1. I guess your statement “the believer has his faith provided” answers the question to me of your view. That’s where we disagree. I do so based on the verses cited, among others (though doubtless you have a number as well).

  7. Yup:

    John 6:44 and John 15:16.

    So, since we both have so many verses to cite, isn’t it possible that we are both right? That God can be “sovereign” without doing damage to man’s “free will”?

    I’m really on the same page with you here Tom. I just allow for a bit of Divine Mystery.

    1. I don’t want to beat a dead horse, but essentially I don’t think we are “on the same page” because to me the “difference in source” makes the difference between “arbitrariness” and “our responsibility” when it comes to salvation. But I understand your position.

  8. “For my thoughts are not your thoughts, neither are your ways my ways, declares the LORD.”

    1. “For as the heavens are higher than the earth, so are my thoughts higher than your thoughts.” Yes, familiar with the passage. Certainly God is “beyond us” in many ways. I just don’t think “higher” means that things can be “illogical” and still be true.

  9. How does this comparative analysis fit in here with respect to the predestination versus free choice debate we are having? God is both the “playwright” of the “play of history” and also the “lead actor.” As with most good plays, some parts of the play are inconsistent with what the lead actor wants at the time, but nonetheless by the end of the play both the lead actor and the playwright are satisfied.

    Thus, God as the “actor” “repented” that he had made man at the time of Noah. God wanted to destroy Israel when they made the golden calf, until “talked out of it” by another actor, Moses. The Sanhedrin obviously were not acting in a manner “pleasing to God” as the actor when they had Jesus crucified, yet in so doing they fulfilled the crux of God’s plan for history as the playwright. And Jesus (as the actor), when he saw the fruit of his labors, was “satisfied” (and elevated to the right hand of God the Father).

    Similarly with us presently, often we do things contrary to how the Spirit (as the actor) prompts us. Yet in the ultimate analysis, things work out to the good for us as believing actors (Romans 8:1) (though, as I maintain, we as actors do not end up with the same “ultimate” reward by way of that “good” as we would have, had we always obeyed) as well as God’s plan for history.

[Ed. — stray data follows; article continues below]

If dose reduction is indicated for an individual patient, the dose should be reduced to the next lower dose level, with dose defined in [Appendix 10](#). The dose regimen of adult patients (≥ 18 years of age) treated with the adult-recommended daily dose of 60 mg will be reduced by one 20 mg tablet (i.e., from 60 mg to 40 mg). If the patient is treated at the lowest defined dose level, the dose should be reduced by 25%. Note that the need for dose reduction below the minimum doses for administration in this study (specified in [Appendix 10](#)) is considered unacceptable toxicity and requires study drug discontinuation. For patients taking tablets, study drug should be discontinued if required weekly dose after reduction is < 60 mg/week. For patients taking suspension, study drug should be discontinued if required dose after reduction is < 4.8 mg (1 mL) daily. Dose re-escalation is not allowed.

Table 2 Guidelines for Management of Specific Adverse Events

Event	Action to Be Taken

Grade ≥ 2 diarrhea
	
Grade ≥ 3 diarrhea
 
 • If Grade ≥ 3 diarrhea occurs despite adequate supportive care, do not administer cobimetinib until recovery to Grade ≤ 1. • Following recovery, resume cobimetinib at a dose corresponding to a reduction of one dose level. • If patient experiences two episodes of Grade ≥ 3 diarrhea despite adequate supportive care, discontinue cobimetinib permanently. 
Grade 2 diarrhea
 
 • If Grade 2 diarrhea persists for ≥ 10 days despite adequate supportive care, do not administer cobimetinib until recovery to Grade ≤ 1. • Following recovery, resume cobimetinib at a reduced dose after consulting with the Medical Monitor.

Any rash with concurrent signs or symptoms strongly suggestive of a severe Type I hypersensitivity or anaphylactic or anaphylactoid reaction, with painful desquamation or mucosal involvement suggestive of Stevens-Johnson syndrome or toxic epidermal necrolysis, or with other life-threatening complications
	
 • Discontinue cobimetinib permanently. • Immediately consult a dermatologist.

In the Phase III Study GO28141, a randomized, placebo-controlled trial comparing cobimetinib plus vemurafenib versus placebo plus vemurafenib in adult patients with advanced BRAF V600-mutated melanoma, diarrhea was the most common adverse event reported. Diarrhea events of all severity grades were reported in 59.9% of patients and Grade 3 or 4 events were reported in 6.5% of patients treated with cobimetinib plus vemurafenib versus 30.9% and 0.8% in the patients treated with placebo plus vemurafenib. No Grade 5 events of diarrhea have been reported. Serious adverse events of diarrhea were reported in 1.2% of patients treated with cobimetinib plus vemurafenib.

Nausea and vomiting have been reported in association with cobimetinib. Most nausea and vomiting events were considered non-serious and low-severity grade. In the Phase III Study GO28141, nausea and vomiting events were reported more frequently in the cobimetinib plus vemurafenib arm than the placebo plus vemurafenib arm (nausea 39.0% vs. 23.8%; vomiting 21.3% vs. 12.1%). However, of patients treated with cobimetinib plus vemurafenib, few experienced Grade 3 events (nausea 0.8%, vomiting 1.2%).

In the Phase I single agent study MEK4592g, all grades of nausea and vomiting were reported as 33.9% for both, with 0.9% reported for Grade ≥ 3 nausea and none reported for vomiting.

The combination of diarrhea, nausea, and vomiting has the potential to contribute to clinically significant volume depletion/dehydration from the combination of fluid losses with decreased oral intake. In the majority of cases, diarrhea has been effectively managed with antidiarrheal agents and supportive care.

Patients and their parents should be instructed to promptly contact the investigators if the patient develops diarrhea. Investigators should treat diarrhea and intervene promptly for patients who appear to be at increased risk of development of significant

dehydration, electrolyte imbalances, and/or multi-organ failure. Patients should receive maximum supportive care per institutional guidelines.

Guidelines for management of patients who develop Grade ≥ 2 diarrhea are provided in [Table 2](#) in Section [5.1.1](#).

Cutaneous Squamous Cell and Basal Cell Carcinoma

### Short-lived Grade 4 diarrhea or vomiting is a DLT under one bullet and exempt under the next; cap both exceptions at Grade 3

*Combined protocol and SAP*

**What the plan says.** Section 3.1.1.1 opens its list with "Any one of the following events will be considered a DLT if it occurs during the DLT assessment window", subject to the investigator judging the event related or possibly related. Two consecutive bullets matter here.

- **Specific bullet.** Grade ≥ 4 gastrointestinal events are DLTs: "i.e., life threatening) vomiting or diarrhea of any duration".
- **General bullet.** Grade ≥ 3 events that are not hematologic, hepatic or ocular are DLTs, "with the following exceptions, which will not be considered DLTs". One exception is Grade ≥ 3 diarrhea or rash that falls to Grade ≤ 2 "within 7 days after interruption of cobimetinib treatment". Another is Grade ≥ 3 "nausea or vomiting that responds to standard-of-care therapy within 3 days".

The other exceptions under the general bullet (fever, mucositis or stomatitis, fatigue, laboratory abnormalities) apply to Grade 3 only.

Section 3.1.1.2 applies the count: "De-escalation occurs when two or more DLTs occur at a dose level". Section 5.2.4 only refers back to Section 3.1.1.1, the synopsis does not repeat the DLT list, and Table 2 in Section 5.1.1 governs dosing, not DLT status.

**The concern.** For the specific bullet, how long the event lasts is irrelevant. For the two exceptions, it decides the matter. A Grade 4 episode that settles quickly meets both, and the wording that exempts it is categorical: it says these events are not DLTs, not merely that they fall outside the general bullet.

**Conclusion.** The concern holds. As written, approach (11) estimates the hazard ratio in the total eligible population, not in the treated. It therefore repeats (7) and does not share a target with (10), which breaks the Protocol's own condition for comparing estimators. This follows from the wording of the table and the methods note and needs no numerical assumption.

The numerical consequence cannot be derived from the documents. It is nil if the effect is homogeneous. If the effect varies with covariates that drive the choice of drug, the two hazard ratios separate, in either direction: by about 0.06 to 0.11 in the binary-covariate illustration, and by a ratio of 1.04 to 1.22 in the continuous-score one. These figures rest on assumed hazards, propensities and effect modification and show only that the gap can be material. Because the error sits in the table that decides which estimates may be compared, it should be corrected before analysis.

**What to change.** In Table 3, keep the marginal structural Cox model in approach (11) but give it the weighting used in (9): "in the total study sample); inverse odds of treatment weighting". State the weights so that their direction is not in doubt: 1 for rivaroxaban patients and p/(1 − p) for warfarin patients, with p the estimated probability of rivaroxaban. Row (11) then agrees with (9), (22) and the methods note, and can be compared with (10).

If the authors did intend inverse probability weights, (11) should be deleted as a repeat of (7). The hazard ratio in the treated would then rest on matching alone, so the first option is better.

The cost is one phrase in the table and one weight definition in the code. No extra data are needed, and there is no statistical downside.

You might very well go along with this and interpret it in a predestination fashion (as all being “subject to” the playwright). But here is how I see things differently from predestination under this “play” model. In earthly plays, the playwright DOES dictate everything as the author. Whereas with God, he “foreknew” (Romans 8) what types of people we would be (our “hearts” [“for out of the heart come the issues of life”]), and then “planned around” that to script his play. In other words, he put Moses up against Pharaoh and Jacob against Esau (a la Romans 9). He put Jesus up against the high priest and Pilate. He hooked me up with you! 🙂

    So, there is, indeed, no ultimate “conflict” between God’s will and our exercise of our own wills, but this is precisely because the playwright does NOT make our “hearts” choose as they do, but rather takes those hearts into account. The whole “play” only works, and makes sense, if we really did fall, really did need redemption, have redemption paid for, and then really ourselves “choose,” independent of “control,” either “for” or “against” God. God “put us where he did,” but did so knowing how we would choose, not making us choose that way. And because we did so choose, it “makes sense” and is “just and fair” for those who say “yes” to be promoted to heaven and those who say “no” to be consigned to hell.

    Can this “model” reconcile our positions? Or is it still necessary for God to be the one who “imbues” our “choices” in your view?

  10. I’m not as hung up on the need for my “free will” to be free of God’s will, but if the above works for you, it doesn’t offend me.

Leave a Reply